Water, thinks Werner. I forgot water.
A second anti-air battery fires from a distant corner of the city, and then the 88 upstairs goes again, stentorian, deadly, and Werner listens to the shell scream into the sky. Cascades of dust hiss out of the ceiling. Through his headphones, Werner can hear the Austrians upstairs still singing.
. . . auf d'Wulda, auf d'Wulda, da scheint d'Sunn a so gulda . . .
Volkheimer picks sleepily at a stain on his trousers. Bernd blows into his cupped hands. The transceiver crackles with wind speeds, air pressure, trajectories. Werner thinks of home: Frau Elena bent over his little shoes, double-knotting each lace. Stars wheeling past a dormer window. His little sister, Jutta, with a quilt around her shoulders and a radio earpiece trailing from her left ear.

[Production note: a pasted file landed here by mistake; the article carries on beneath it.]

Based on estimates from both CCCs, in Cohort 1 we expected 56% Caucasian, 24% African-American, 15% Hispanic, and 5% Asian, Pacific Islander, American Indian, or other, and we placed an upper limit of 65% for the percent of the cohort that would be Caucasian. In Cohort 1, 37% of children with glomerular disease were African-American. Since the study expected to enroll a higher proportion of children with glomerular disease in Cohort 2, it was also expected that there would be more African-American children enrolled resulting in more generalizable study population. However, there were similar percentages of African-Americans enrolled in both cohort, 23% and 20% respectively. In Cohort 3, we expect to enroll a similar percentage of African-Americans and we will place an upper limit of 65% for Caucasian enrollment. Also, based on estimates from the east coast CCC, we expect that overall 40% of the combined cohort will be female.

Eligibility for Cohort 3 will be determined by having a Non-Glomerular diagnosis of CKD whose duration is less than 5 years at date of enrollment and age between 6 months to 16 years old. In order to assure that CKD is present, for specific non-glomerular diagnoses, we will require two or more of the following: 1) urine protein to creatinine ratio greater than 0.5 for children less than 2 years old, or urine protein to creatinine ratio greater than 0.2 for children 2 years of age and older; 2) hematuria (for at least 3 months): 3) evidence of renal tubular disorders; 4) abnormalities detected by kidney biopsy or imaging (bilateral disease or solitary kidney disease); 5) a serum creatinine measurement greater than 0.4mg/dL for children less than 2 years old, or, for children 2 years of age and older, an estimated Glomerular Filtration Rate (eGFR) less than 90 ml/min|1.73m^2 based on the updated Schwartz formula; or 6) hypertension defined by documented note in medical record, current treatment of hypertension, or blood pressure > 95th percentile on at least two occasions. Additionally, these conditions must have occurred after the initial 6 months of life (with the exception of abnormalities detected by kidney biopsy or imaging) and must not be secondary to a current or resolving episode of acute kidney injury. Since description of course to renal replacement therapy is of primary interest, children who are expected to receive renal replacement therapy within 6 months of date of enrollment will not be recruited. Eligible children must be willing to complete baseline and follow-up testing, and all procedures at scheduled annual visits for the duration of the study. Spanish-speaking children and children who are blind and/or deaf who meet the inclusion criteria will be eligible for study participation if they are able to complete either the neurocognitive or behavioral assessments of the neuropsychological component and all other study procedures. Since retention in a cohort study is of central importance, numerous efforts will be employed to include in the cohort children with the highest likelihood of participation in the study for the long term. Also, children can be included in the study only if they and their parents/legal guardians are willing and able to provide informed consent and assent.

Four stories up, the Austrians clap another shell into the smoking breech of the 88 and double-check the traverse and clamp their ears as the gun discharges, but down here Werner hears only the radio voices of his childhood. The Goddess of History looked down to earth. Only through the hottest fires can purification be achieved. He sees a forest of dying sunflowers. He sees a flock of blackbirds explode out of a tree.
Excerpted from All the Light We Cannot See by Anthony Doerr. Copyright © 2014 by Anthony Doerr. Excerpted with permission by Scribner, a Division of Simon & Schuster, Inc.
Blood at the Root
"A gripping, timely, and important examination of American racism."
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